Melbourne captain Cameron Smith insists his decision to play on next NRL season won't rest on Billy Slater's own plans to forego retirement in 2019.
In a year when the defending premiers will have to make do without long-time halfback Cooper Cronk, Smith, Slater and coach Craig Bellamy are all off-contract in November.
The 34-year-old Smith is adamant he won't be rushed into making a call, and he won't be swayed by the possibility of both him and Slater hanging up the boots at the same time.
A dual retirement would likely bring the end of arguably the greatest dynasty in the NRL era, headed by the so-called 'big three' and coach Bellamy.
"You could probably say that, but we've got some pretty handy guys coming through in our positions as well," Smith said on Thursday at the NRL season launch.
"I know Cameron Munster's been playing five-eighth, but he's a very talented fullback. We've seen that when Billy was injured for a couple of years.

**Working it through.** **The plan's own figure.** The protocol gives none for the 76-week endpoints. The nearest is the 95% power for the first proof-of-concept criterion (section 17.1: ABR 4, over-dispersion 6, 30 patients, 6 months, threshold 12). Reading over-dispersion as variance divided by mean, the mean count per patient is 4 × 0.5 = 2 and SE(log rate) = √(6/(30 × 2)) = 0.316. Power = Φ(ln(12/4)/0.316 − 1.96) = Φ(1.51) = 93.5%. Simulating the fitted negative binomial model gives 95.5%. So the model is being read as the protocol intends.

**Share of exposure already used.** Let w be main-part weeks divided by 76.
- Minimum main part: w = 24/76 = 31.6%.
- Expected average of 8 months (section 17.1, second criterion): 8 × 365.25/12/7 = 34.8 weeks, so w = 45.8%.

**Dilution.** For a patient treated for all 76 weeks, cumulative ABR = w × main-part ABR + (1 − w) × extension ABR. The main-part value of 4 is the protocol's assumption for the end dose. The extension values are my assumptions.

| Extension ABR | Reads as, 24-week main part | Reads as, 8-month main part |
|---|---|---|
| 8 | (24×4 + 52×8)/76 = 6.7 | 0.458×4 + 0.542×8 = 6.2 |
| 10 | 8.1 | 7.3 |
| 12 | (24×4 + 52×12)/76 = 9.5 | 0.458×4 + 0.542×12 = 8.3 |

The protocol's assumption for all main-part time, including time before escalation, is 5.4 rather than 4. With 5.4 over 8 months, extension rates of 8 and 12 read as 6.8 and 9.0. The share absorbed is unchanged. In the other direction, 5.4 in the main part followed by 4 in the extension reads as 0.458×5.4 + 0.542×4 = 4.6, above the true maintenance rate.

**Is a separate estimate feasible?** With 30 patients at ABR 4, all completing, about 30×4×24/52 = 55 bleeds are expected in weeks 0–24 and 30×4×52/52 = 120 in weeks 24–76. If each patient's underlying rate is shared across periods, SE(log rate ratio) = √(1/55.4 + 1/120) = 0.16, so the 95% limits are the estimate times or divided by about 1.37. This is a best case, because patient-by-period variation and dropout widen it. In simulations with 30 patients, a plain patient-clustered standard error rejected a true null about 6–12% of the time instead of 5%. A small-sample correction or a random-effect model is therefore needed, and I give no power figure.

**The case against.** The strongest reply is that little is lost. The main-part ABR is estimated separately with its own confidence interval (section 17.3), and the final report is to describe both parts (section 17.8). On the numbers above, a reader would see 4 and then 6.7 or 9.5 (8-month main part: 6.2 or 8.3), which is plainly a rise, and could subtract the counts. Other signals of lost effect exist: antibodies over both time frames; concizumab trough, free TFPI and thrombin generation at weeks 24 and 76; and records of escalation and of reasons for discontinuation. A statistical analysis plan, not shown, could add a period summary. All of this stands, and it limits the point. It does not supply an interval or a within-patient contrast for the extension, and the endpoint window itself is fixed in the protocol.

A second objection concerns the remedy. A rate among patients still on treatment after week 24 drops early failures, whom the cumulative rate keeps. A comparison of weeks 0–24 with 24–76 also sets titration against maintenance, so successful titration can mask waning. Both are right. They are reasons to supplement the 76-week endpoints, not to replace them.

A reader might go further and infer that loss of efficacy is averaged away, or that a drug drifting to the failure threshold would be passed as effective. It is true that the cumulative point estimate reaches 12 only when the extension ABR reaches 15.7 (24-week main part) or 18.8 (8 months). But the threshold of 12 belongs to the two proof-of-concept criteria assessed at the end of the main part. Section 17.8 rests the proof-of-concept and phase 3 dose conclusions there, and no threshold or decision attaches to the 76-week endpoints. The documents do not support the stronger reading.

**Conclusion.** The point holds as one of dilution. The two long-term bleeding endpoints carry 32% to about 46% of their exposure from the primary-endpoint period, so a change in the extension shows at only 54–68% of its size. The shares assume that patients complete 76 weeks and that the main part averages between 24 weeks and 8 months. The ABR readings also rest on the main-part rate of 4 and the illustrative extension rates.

"Brandon Smith is now at the club playing dummy-half, (you've) probably seen a couple of his matches last year. He was outstanding. The club has got huge wraps on him and so do I."
After another shortened pre-season due to World Cup commitments, the Kangaroos' and Queensland skipper will wait until the season kicks off before considering his future.
He also said he had no intentions of trying to find out whether Slater, who will join Smith in turning 35 in June, will pursue another deal and attempt to stagger their exits from the game.
"I don't know when he'll decide what he's doing. He might wait until the last game of this year to decide what he's doing, like he did last year," Smith said.
"No one knew last year until after the grand final, including the coaches and his teammates.
"If the discussion arises around my future sometime soon, and I'm happy to go ahead with those discussions, I'll have those discussions without knowing what Billy's doing."
After a record-breaking 2017 including a premiership, State of Origin win, World Cup triumph and Dally M medal, Smith is keen on helping the Storm claim back-to-back trophies.
Not since Brisbane in 1992-93 has a club won consecutive premierships in a unified league.
"There's no doubt there's a huge target on our back this year, but I think we can go one of two ways with it," he said.
"We can embrace that challenge or we could fear it a bit and shy away from it. I'd like to think that we're embracing it. We've set a challenge for ourselves to go out and be as consistent as we were last year."